For me, spring doesn’t start on a certain day, or even when the weather changes from cold and dreary to warm and sunny—it starts when I see little green spears poke up through the ground on the side of my house. The asparagus bed decides when it is spring, and spring has finally sprung.

I have many plans for my asparagus. Most of them are fairly simple, a quick broil or a sauté in a scorching hot cast iron pan is all the vegetable needs to be great, but chucking it into pastas, soups, and stir-fries is the easiest way to bring a pop of fresh, verdant flavor to any dish—and we have quite a large collection of dishes that benefit from the addition of asparagus.

High Heat and a Simple Dressing Is All You Need

Using direct, high heat is the easiest way to coax out the vegetable’s nutty flavor without turning it to mush. Broiling it on a sheet pan or charring it in a cast iron skillet both render the stalks crisp-tender in a matter of minutes. You don't need much else, other than a little butter and salt, but we love pairing asparagus with citrus. Milk Street recipe developer Courtney likes to finish broiled asparagus with a tangy-sweet, floral combination of orange and cardamom, and our skillet-charred asparagus is perfect with lemon juice and tarragon—two ingredients that complement the vegetable's fresh flavor.

It can, however, be fun to gild the lily. In our Japanese-inspired Asparagus Gomae, we dress skillet-cooked asparagus with a savory-sweet toasted sesame sauce; and to perk up a simple sauté, we add bracing pickled ginger, a little sugar, and a healthy knob of butter to the pan. The sugars caramelize lightly as the butter browns, developing a solid flavor base that plays up the grassy notes in the asparagus.

If you want to get French with it, you can finish quick-cooked spears with the pleasantly piquant sauce gribiche with hard-cooked eggs, horseradish, capers—we spike the sauce with caper brine and fry the actual capers to make a crispy garnish. It’s not technically traditional, but the capers punctuate the sauce beautifully with their crispy texture and salty flavor.

Stuff Spears Into Soups, Salads, and Sandwiches

I recently made these Ham, Gruyere, and Asparagus Tartines for a light Saturday supper and they were some of the best ham and cheese sandwiches I’ve ever had. The halved and broiled asparagus spears wilted across the top and balanced the richness of the salty ham and melted, nutty cheese, all of it anchored by a little Dijon and fresh pepper. (And they took all of 20 minutes to prepare.)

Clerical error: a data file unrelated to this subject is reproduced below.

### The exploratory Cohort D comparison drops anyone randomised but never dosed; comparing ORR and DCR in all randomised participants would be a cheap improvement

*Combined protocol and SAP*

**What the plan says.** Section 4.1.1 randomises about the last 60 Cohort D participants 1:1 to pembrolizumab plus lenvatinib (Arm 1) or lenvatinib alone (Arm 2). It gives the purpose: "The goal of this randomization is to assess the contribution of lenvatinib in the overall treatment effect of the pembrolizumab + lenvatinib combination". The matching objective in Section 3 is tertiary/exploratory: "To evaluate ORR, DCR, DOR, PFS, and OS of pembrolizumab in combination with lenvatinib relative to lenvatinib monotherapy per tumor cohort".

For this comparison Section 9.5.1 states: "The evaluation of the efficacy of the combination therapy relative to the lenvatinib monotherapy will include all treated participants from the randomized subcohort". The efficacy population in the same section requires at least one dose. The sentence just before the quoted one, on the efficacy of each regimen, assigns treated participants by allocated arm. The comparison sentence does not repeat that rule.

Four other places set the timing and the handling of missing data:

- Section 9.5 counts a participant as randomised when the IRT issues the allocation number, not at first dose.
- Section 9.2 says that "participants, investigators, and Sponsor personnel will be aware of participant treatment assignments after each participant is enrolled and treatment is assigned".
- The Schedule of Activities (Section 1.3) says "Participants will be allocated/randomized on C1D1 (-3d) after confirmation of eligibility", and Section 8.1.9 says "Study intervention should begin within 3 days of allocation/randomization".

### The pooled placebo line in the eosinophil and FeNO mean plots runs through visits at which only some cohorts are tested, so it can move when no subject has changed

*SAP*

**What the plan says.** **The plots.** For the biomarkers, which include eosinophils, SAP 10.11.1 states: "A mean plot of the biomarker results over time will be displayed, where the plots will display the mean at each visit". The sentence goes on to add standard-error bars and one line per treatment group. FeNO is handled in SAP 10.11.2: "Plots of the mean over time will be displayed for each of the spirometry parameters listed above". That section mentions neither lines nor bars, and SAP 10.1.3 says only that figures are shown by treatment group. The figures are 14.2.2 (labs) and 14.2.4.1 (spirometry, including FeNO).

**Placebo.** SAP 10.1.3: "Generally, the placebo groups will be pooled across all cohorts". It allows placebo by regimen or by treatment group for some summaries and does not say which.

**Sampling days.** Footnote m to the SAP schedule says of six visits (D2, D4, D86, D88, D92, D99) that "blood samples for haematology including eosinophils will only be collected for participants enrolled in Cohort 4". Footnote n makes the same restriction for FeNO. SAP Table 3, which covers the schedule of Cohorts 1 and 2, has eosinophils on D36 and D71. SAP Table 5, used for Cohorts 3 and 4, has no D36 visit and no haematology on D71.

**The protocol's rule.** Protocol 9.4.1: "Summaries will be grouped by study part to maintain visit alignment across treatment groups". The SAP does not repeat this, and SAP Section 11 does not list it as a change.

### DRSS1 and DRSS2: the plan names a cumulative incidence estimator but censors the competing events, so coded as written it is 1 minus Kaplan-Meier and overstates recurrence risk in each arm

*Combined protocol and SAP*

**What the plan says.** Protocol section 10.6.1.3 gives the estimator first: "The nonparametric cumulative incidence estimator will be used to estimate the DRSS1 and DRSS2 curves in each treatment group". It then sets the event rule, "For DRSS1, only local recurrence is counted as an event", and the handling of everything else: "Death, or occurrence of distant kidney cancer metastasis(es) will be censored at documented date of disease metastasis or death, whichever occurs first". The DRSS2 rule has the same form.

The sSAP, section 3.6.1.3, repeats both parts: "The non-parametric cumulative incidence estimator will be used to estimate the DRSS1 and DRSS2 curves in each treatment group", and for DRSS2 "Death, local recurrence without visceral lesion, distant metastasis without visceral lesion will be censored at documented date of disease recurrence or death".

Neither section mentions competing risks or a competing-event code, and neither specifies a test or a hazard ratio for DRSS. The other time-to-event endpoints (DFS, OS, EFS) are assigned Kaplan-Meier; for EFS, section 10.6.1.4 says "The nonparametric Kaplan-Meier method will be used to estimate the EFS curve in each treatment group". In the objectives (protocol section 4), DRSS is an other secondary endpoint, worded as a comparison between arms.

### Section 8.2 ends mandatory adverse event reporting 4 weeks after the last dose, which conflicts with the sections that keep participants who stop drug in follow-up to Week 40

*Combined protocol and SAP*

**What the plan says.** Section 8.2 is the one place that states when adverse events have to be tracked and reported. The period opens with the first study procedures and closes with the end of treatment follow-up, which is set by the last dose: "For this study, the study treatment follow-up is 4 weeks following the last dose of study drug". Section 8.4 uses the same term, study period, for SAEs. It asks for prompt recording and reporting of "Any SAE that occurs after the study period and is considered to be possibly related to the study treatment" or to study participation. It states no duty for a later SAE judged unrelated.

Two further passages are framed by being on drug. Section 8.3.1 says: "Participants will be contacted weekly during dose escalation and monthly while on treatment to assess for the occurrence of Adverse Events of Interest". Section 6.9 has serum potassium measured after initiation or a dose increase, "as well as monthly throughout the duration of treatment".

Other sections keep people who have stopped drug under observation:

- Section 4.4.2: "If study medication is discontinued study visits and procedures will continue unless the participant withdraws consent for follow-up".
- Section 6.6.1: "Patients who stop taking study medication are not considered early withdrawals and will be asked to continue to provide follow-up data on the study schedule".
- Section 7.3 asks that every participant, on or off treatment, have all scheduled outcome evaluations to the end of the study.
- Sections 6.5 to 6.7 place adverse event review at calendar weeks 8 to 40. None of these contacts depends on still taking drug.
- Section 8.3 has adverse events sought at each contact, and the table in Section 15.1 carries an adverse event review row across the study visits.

And with toasted Parmesan croutons, this springtime panzanella with asparagus and white beans eats like a deconstructed vegetarian sandwich. Based on the classic Italian salad that combines stale bread with vegetables and an oil and vinegar dressing, we use Parmesan two ways. Grated cheese is added to the bread midway through toasting to give the croutons a crisp, lacy cheese skirt. Then, we add freshly shaved Parmesan to give the salad an intense savoriness to contrast the sweet asparagus.

Tuscan-style garmugia is perfect for still-chilly spring nights. It’s a seasonal soup that celebrates the vegetables of spring—peas, asparagus, artichokes and fava beans—but it’s not vegetarian. It’s usually made with pancetta, meat stock and chunks of ground beef or veal to give the soup a meaty backbone. For our garmugia-inspired soup, we omit the ground meat but use pancetta and beef broth and simmer a Parmesan rind into the mix to boost the umami notes. It’s filling and satisfying without being heavy. Our Asparagus and Barley Soup is similarly filling, but light and bright with lemon and dill. (And, if you swap out the chicken broth for vegetable, this soup is vegetarian-friendly.)

Pastas Are the Perfect Vehicle for In-Season Asparagus

“The official pasta of spring” is what our digital content director Whitney calls this tangle of fettuccine, asparagus, lemon, and prosciutto. It’s quick and easy enough for a busy weeknight, but substantial, and elegant enough to serve at a springtime dinner party. Shallots, cream, Parmesan, asparagus, lemon and prosciutto work together beautifully, each holding their own in this eight-ingredient recipe. To speed things along, we cook the asparagus with the pasta in the same pot of boiling water.

Some of our other favorite asparagus pasta dishes:

  • Campanelle Pasta with Asparagus, Lemon, and Parmesan: In this one-pot affair, the pasta and asparagus start independently but finish together, simmered with half-and-half, so their flavors mix and meld.
  • Linguine with Artichokes, Asparagus, and Lemon-Mint Ricotta: For the silkiest sauce, we cook the pasta in a small amount of water to supercharge the starch content. Ricotta adds richness, while fresh mint and lemon keep things light and springy.
  • Creamy Asparagus Pasta: This lively springtime pasta dish was inspired by a recipe from River Cafe London, the most recent cookbook from Britain's landmark restaurant. The asparagus is finely chopped in the food processor; half is sautéed until tender and half is kept al dente for pleasing contrast in texture. A cup of cream binds the asparagus into a silky sauce just thick enough to coat the pasta.

And for a dish that’s somewhere between pasta and risotto, we cook orzo risotto-style, to give it a rich, silky texture—no milk or cream required. Floral basil is the perfect finishing touch for grassy-sweet asparagus and tangy lemon, but parsley, dill or chives would be delicious as well.

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